Concrete Foundations

By HomeAdvisor

Updated May 1, 2019

Concrete foundation

While concrete foundations are one of the very best kinds of foundations out there, its stability relies on proper site preparation. Soil and slope are the two biggest factors to ensure you get a solid, long-lasting foundation, but other climate conditions, weight bearing, and basements can also be important considerations for your concrete foundation.

Concrete Foundations and Property Slopes

Your contractor needs to know the existing slope of your yard so he can prepare the site and know how to build the foundation. The contractor will design your foundation so water drains away from your house, keeping the foundation dry. He may need to re-grade the site or add special drainage systems depending on the existing slope. For example, a flat grade tends to cause water to sit; a sloped grade tends to drain water better.

Consult our Foundation Cost Estimator for concrete foundation and installation prices.

Concrete Foundations and Soil Conditions

Drainage, the movement of water downward through the soil, is typically rapid in sandy soils and slow in clay. A given amount of water can penetrate about three times deeper in sand than in clay, so it’s apparent that soil type will affect the drainage system you place around your concrete foundation.

A soil engineer is the best person to determine your soil conditions. Soil engineers possess a thorough knowledge of soil-structure interaction. They investigate areas proposed for development, analyze site and subsurface conditions, and make recommendations for septic systems, grading, earth support, drainage, foundation design, concrete slab on grade construction, and site remediation.

Special Concrete Applications

There are many different kinds of concrete used in construction today. Each type blends a variety of materials to achieve unique characteristics. Structural concrete is used for building foundations and support beams. Insulating concrete is lightweight and can be used for finishes. Concrete can either be flat or shaped into three-dimensional objects. If you need steps, curbs, or other form work, please let your concrete contractor know ahead of time.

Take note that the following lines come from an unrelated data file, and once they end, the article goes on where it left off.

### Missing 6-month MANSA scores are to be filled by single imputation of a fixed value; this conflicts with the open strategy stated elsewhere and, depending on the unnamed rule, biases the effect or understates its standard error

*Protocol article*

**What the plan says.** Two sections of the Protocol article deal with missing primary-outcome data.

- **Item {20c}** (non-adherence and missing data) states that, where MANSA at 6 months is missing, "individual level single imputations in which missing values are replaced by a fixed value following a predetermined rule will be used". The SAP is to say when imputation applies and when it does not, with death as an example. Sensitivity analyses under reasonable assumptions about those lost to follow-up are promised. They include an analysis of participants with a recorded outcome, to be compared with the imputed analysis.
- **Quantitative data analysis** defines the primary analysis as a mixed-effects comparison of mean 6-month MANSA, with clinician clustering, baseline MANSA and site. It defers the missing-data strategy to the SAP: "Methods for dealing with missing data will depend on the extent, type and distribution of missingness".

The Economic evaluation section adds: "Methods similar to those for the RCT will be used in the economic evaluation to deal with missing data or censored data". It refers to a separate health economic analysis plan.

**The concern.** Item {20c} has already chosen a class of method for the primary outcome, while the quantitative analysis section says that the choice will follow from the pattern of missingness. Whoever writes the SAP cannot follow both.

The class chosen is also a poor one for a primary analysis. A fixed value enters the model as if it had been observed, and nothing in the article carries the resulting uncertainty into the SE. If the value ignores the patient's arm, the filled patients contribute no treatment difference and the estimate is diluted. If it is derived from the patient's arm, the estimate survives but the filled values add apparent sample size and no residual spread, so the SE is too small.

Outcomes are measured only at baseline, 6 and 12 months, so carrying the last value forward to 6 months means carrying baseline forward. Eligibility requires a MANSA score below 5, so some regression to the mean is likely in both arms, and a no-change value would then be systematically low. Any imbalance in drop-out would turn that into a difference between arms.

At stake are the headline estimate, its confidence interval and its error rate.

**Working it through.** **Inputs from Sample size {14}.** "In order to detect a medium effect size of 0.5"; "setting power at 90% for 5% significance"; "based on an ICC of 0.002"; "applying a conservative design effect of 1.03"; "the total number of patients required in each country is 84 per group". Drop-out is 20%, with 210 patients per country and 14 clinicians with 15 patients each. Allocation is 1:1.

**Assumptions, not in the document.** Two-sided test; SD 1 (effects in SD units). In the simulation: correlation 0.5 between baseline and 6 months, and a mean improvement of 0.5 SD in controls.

Concrete can also come in a wide variety of colors created by adding dyes to the liquid mixture. Fixing damage to colored concrete is tricky. Getting the right blend of colors is not an exact science. Don’t expect a repair person to create the perfect match. If a perfect match is critical, consider removing and replacing the area with new concrete.

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Concrete surfaces come in three different finishes:

  • Smooth Concrete Finish: The most common interior finish is smooth, created by running a flat trowel over the top. This can be almost like glass.
  • Textured Concrete Finish: Smooth surfaces don’t work well outside, however. A little water can turn a smooth concrete surface into a slip hazard. Textured concrete is created to wick away water and provide traction for your outdoor concrete installations.
  • Exposed Aggregate Finish: Exposed aggregate is a rougher finish and less commonly used. Essentially, gravel is embedded into the surface, creating an ultra-textured concrete. A construction expert can tell you which kind of concrete is best for your building needs.


  1. Dan Harper, April 12:

    I would like to talk with someone about pouring a 14′ x 18′ textured concrete slab.

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